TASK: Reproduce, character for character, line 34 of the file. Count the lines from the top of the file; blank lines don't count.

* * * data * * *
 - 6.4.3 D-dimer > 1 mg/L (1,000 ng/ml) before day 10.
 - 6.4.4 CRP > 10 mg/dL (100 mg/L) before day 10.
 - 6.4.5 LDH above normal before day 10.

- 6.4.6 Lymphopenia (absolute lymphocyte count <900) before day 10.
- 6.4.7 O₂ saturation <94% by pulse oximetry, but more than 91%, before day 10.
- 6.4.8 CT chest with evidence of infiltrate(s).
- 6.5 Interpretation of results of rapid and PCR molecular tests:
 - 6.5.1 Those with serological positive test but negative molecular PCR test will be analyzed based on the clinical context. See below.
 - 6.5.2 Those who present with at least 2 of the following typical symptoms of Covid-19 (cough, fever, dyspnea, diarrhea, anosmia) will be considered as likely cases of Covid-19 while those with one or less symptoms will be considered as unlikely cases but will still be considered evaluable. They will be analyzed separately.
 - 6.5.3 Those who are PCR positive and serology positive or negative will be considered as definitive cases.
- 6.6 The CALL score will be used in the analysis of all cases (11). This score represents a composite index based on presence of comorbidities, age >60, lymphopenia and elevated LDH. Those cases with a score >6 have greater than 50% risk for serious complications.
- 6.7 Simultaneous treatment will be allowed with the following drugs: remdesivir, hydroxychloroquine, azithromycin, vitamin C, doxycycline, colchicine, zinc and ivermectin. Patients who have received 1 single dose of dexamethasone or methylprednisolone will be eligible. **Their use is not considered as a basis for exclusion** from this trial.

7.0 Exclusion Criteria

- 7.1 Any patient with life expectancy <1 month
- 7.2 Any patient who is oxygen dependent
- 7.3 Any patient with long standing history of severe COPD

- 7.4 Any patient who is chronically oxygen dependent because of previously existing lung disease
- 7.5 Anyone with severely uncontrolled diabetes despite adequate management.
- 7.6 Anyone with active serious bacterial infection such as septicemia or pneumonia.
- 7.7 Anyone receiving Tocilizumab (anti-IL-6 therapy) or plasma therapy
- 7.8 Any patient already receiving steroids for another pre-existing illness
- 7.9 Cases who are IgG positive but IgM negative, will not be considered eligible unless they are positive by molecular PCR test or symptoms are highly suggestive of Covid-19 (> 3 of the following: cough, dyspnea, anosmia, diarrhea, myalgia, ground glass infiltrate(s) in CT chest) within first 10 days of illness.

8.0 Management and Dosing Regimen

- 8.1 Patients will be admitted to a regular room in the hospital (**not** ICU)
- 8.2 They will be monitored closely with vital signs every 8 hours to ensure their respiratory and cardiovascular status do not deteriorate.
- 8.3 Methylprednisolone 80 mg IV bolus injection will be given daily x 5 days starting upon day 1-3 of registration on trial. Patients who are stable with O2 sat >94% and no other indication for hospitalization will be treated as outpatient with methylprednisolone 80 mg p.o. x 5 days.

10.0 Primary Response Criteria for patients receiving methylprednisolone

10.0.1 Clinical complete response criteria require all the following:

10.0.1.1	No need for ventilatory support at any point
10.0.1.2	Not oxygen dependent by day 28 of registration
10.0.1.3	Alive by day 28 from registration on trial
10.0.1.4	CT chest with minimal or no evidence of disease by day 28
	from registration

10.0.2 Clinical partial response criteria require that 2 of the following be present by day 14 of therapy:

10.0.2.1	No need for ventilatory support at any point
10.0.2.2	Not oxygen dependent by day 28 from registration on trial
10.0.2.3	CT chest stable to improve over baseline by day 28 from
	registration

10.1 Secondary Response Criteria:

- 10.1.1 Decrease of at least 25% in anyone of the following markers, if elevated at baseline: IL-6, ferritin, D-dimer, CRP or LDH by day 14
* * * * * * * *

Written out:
10.0.2 Clinical partial response criteria require that 2 of the following be present by day 14 of therapy: